While running for president in 2016, billionaire real estate developer and reality television star Donald Trump made a bold promise concerning the Supreme Court that many of us considered almost too good to be true.
“The Justices that I am going to appoint will be pro-life,” he told moderator Chris Wallace during a heated debate with the Democratic Party nominee, former first lady Hillary Clinton. He correctly added that reversing Roe v. Wade would send the issue of abortion “back to the individual states.”
President Trump kept his promise, appointing three of the five justices who ultimately voted to overturn Roe in June of 2022. The reversal of Roe in the Dobbs v. Jackson decision made clear the United States Constitution does not confer a right to abortion, and that states are permitted to restrict it.
This remarkable turn of events led me—among many others—to declare Mr. Trump the most pro-life president of my lifetime. From the fall of Roe to reinstating the Mexico City policy banning taxpayer-funded abortions overseas, appointing pro-life judges, permitting states to choose not to send Title X family planning funds to Planned Parenthood, and being the first president to speak in person at the March for Life, Trump’s stalwart support for the most innocent was peerless.
Because of this remarkable record, I was perplexed and disappointed when the former president asserted on Meet the Press that heartbeat legislation proposed or passed in some states was a “terrible thing and a terrible mistake.”
With all due respect, Mr. President, and with gratitude for the path you’ve helped pave as a champion for the preborn, it is never a mistake to pass laws that protect and defend innocent life. In Texas alone, more than 10,000 babies have been saved since Dobbs. During the time when Roe v. Wade enshrined a national right to abortion, from 1973 until last year, more than 63 million babies were aborted. That number, courtesy of research from the National Right to Life Committee, roughly equals the population of France.
As a nation, we must promote a culture of life, even if it may not seem politically expedient to do so. This is not a matter of politics. It’s a matter of principle. To compromise in this arena cheapens the value and dignity of every person—and threatens to make humanity expendable and disposable.
Many people, including the former president, seem interested in finding some compromise when it comes to the matter of abortion restrictions. During his Meet the Press interview, President Trump told moderator Kristen Welker, “I’m going to come together with all groups, and we’re going to have something that’s acceptable.”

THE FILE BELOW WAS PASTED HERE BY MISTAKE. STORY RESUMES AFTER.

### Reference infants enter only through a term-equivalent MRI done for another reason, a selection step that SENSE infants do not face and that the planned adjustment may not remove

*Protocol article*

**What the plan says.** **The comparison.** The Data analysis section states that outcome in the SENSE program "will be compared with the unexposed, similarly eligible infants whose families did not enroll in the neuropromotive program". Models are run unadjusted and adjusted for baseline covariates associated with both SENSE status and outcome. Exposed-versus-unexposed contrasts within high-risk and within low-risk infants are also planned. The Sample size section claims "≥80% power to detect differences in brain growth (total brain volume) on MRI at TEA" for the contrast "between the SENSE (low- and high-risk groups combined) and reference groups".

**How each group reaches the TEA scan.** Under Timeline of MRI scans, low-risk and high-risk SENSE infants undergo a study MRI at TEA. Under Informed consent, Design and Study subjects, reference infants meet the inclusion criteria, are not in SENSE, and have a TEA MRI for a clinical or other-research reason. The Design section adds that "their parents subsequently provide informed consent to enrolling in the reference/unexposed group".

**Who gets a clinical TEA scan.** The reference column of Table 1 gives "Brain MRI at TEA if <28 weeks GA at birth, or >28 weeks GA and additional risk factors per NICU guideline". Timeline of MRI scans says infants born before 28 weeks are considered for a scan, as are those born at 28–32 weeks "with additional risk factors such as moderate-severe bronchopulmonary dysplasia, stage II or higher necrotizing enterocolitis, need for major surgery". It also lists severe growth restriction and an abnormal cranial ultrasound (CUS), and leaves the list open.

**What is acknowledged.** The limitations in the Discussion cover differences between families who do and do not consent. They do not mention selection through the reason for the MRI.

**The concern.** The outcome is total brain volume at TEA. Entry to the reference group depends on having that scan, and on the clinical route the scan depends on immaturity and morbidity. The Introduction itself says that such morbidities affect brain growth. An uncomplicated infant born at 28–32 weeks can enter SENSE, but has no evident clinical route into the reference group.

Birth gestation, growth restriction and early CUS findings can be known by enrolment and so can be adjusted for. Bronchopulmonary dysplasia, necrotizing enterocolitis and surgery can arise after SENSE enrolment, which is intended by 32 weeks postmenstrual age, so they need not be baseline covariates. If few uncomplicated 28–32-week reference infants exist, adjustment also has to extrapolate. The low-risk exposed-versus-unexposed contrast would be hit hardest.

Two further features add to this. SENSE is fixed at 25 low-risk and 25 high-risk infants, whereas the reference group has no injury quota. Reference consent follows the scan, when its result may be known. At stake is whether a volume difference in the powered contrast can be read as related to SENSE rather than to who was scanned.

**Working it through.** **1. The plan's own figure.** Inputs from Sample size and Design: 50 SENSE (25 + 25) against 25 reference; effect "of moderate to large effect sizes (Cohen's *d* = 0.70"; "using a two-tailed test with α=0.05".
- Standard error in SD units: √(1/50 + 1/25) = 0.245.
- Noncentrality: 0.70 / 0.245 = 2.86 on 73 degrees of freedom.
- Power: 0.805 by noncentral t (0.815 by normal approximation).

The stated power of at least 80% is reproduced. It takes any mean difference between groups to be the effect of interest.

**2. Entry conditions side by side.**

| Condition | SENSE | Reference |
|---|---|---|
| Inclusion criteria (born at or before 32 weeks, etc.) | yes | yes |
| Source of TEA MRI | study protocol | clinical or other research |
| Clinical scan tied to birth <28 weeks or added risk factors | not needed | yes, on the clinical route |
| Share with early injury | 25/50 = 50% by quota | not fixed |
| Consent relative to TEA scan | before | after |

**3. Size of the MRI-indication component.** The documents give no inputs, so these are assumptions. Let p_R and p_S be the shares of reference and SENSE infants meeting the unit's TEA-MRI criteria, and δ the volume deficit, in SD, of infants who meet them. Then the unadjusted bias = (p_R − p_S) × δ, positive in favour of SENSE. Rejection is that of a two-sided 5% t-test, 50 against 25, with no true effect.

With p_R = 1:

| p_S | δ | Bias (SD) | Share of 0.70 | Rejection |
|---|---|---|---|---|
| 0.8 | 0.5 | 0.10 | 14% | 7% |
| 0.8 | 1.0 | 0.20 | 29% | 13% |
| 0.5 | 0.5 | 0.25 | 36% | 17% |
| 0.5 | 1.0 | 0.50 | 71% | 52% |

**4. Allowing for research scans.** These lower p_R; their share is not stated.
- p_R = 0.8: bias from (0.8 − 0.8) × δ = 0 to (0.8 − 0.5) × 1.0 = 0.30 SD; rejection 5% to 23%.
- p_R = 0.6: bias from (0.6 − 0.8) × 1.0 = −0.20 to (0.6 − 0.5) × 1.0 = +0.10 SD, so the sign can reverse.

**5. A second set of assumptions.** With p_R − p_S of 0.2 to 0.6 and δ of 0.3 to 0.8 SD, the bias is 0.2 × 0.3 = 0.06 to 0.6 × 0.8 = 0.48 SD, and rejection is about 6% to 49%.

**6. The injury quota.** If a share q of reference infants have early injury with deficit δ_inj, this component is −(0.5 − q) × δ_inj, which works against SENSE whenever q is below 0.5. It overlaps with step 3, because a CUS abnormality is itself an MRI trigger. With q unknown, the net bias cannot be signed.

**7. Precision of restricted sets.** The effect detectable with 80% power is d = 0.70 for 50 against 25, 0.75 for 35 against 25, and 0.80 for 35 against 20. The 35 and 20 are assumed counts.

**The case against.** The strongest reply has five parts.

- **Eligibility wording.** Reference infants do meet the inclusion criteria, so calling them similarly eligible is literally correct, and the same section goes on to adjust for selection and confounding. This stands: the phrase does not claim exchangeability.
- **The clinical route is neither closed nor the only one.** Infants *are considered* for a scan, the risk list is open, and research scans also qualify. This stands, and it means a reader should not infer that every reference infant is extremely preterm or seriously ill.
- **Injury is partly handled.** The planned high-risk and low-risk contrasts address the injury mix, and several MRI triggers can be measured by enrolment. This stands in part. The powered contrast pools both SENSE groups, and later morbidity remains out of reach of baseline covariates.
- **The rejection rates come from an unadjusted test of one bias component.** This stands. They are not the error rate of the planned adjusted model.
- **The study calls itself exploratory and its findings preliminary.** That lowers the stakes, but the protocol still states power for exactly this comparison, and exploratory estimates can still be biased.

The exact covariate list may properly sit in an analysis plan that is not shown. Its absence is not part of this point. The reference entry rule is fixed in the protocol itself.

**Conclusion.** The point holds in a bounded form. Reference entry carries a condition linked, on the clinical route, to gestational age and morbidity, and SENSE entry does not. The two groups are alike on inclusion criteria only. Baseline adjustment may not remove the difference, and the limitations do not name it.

President Trump thinks pragmatism is possible when it comes to abortion, but history and present-day circumstances suggest otherwise. Mr. Trump may pride himself on his ability to negotiate deals, but there is no deal that zealots determined to enshrine the right to kill preborn children will accept. Radical advocates repeatedly deny that they support abortion up to birth—i.e., late-term abortion—but none ever tell us at what point they would accept any restrictions whatsoever.
Even so, debate over such limits raises a question: why can a baby be saved at four to nine months’ gestation, but not at one to two months? It’s still a baby.
Florida Governor Ron DeSantis bore the brunt of President Trump’s ire, specifically for signing his state’s six-week ban on abortion. Presidential political campaigns can be spirited and contentious, and we can assume that in the heat of battle, a lot of charges will be leveled between now and next November. But the passage of the Florida legislature’s heartbeat bill, along with its governor’s support, unfolded precisely how candidate Trump predicted it would—and should.
When it comes to abortion and the protection of innocent life, during this campaign political calculation is inevitable, even expected. But if we want to make America a less hostile and more civil society for everyone, we must start by respecting human life at all stages of development. Abortion is erasing the future and eliminating boys and girls who would grow up to become men and women who would cure cancer, invent life-saving technologies, solve impossible problems, compose symphonies, and help create a more beautiful culture and society.
Jim Daly is president of Focus on the Family.
Originally Published in Newsweek.